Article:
- Old South Arabian - c. 800 BC
- Etruscan - c. 700 BC
- Umbrian - c. 600 BC
- North Picene - c. 600 BC
- Lepontic - c. 600 BC
- Tartessian - c. 600 BC
- Lydian - c. 600 BC
- Carian - c. 600 BC
- Eteocypriot - c. 600 BC
- Thracian c. 6th c.BC
- Venetic c. 6th c.BC
- Tamil - c. 600 Bc: Tamil [Tamil-Brahmi script unearthed at Adichanallu which is similar to indus valley civilization script.]
- Old Persian - 525 BC: Behistun inscription
- Latin - c. 500 BC: Duenos Inscription
- South Picene - c. 500 BC
- Messapian - c. 500 BC
- Gaulish - c. 500 BC
- Mixe-Zoque - c. 500 BC: Isthmian script (disputed)
- Oscan - c. 400 BC
- Iberian - c. 400 BC
- Meroitic - c. 300 BC
- Faliscan - c. 300 BC
- Mayan languages - c. between 300 BC and 200 BC
- Volscian - c. 275 BC
- Sanskrit, Prakrit - c. 260 BC: Edicts of Ashoka
- Galatian - c. 200 BC
- Celtiberian - c. 100 BC
- Korean - adoption of Hanja c. 100 BC, evidence of proto-Idu c. 500 AD
From Late Antiquity, we have for the first time languages with earliest records in manuscript tradition (as opposed to epigraphy). Thus, Old Armenian is first attested in the Armenian Bible translation.
- Bactrian - - c. 150: Rabatak inscription
- Common Germanic/Proto-Norse - c. 160: Vimose inscriptions (c. 100 BC if the Negau helmet inscription is accepted as Germanic)
- Cham - c. 200
- Basque - c. 300: Iruña-Veleia archaeological site (allegedly forgery: see c. 1000 for the Glosas emilianenses)
- Gothic - c. 300: Gothic runic inscriptions
- Ge'ez - c. 300 (pre)-Ezana inscriptions
- Armenian - 395 - 405 Saint Mesrob Mashtots.
- Primitive Irish - c. 300-400: Ogham inscriptions
- Georgian - c. 430: a Georgian church in Bethlehem
- Kannada - c. 450: Halmidi inscription
- West Germanic - 6th century:
- Arabic - 512: pre-Islamic Arabic inscriptions
- Cambodian - c. 600
- Tibetan - c. 600
- Udi - c. 600: Mount Sinai palimpsest M13
- Telugu - 620
- Old Malay - c. 683: Kedukan Bukit Inscription
- Tocharian - c. 700
- Old Turkic - c. 700 Orkhon
- Old Irish - c. 700
- Japanese - c. 700
- Welsh - c. 700: Tywyn inscriptions
- Old Frisian - c. 750
- Old Hindi - 769: Dohakosh by Saraha
- Malayalam - c. 800
- Mozarabic - c. 800
- Old Norse - c. 800 (runic)
- Javanese - 804
- Old French - c. 842: Oaths of Strasbourg
- Old Church Slavonic - c. 862
- Bengali Language -c. 900 charyapada
- Philippine languages (particularly Old Tagalog)- c. 900 Laguna Copperplate Inscription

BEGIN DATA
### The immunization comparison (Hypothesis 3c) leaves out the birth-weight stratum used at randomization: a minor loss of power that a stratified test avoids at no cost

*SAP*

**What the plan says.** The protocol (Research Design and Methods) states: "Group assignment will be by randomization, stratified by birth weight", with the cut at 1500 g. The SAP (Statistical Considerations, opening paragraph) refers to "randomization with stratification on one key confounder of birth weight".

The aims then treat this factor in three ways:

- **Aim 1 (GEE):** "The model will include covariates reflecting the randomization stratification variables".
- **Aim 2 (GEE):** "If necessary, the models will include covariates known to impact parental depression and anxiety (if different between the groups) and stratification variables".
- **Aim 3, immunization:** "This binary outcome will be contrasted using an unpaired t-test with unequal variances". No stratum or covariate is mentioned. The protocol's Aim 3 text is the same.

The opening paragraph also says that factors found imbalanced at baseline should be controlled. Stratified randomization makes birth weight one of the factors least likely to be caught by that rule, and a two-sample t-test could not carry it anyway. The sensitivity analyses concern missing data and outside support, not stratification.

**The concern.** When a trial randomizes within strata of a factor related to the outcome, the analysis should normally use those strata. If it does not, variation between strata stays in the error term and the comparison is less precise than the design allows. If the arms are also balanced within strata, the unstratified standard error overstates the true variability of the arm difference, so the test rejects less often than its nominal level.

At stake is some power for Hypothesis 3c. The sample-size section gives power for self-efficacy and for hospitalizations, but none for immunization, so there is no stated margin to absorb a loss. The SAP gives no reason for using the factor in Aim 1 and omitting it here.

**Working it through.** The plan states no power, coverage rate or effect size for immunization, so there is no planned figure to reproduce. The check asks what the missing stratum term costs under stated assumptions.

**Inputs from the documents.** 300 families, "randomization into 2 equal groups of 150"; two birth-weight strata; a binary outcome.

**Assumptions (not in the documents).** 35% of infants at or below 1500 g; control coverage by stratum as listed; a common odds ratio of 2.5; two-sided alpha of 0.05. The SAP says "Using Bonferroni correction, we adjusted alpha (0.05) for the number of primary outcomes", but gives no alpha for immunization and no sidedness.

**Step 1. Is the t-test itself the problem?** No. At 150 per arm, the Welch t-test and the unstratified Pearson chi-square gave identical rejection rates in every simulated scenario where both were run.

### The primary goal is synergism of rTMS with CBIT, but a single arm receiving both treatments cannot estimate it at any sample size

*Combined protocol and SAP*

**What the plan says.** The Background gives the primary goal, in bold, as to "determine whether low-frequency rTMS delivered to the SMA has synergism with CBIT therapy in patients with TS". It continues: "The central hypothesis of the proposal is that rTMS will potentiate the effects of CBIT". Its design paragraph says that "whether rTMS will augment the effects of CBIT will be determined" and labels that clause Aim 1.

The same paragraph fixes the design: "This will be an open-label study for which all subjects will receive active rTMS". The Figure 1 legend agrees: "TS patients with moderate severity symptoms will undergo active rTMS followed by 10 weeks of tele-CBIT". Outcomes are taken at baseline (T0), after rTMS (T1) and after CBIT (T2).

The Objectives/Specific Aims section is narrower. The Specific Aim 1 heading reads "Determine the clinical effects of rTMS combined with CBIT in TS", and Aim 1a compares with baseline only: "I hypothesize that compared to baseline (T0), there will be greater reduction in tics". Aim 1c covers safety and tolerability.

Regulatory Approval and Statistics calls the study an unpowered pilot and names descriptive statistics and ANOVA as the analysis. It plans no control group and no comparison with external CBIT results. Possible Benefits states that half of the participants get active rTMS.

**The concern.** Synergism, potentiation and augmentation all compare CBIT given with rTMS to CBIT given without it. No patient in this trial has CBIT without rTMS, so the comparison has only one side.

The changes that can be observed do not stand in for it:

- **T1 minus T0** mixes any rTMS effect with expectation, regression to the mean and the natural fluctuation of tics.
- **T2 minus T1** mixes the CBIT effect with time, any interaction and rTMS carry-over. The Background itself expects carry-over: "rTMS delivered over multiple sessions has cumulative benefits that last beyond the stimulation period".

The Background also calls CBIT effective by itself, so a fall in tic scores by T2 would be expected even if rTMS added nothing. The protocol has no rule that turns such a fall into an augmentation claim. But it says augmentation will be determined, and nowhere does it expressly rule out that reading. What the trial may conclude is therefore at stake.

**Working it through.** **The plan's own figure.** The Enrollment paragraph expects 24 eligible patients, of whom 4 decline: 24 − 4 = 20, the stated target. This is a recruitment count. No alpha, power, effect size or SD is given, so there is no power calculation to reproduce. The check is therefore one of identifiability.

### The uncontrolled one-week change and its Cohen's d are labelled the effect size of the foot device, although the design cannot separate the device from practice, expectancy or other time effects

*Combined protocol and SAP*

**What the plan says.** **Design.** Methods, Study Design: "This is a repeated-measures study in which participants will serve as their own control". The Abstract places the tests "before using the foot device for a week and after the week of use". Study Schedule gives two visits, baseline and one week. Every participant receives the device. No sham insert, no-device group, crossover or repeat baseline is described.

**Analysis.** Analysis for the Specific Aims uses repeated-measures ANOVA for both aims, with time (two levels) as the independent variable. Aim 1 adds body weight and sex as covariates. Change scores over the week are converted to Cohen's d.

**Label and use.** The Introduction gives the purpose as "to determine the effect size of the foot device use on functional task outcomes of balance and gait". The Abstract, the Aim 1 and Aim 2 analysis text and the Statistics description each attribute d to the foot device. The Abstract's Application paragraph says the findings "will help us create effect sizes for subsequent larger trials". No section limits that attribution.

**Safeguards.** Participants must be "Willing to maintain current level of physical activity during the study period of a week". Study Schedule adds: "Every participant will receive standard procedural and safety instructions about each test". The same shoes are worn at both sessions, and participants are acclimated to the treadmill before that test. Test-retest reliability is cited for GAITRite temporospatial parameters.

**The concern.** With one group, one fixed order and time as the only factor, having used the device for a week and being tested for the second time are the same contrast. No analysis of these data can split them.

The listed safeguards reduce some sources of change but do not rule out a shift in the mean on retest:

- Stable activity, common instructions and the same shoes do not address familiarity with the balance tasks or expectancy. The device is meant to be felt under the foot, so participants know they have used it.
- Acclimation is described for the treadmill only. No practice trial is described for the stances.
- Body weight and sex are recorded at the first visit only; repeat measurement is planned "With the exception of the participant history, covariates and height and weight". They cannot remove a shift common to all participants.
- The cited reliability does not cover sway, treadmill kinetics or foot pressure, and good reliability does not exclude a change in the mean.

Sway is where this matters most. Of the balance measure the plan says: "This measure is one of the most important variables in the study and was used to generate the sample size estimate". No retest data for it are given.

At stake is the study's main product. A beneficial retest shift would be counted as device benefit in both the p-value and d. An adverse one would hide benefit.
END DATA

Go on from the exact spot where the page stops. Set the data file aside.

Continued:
- Leonese - c. 959-974: Nodicia de Kesos.
- Italian - c. 960-963: 
- Slovene - 972-1093: (Freising manuscripts)
- Hungarian - c. 1000: the Charter of the Nuns of Veszprémvölgy
- Balinese - c.1000
- Ossetic - c. 1000
- Marathi - c. 1000
- Newari - c 1000
- Basque (case of Iruña-Veleia, c. 300, being a forgery), Aragonese and Spanish - ca. 1000: Glosas Emilianenses
- Catalan - c. 1028: Jurament Feudal
- Middle High German - 1050 (by convention)
- Middle English - 1066 (by convention)
- Piedmontese - 1080
- Croatian - c. 1100: Baška tablet
- Danish - c. 1100 (by convention)
- Swedish - c. 1100 (by convention; the Rök Stone (c. 9th century) is often cited as the beginning of Swedish literature)
- Nepal Bhasa - 1114: "The Palmleaf from Uku Bahal"
- Middle Dutch - 1150 (by convention)
- Portuguese and/or Galician - 1189
- Serbian - between 1186 and 1190: The Gospels of Miroslav
- Bosnian - 1189: The Charter of Kulin
- Czech - c. 1200-1230
- Western Lombard - c. 1250: Sordello da Goito, "Sirventese lombardesco"
- Polish - c. 1270: Book of Henryków
- Yiddish - 1272
- Thai - c. 1292
- Old Norwegian - c. 1300
- Batak - c.1300
- Baltic-Finnic - c. 1300 Birch bark letter no. 292 (Finnish proper: Abckiria, 1543)
- Old Prussian - c. 1350
- Kashmiri - c. 1350
- Oghuz Turkic (including Azeri and Ottoman Turkish) - c. 1350 (Imadaddin Nasimi)
- Komi - 1372
- Korean - 1446 (Hunmin Jeongeum)
- Albanian - 1462 (Formula e Pagëzimit - Short baptismal formula in a letter of Archbishop Pal Engjëll)
- Maltese - c. 1470: Cantilena
- Early Modern English - 1470s (by convention)
- Tulu - c. 1500
|1521||Romanian||Neacşu's Letter.||The Cyrillic ortographic manual of Constantin Kostentschi from 1420 documents earlier written usage.  Four XVIth century documents, namely Codicele Voronetean, Psaltirea Scheiana, Psaltirea Hurmuzachi and Psaltirea Voroneteana, are arguably copies of XVth century originals.|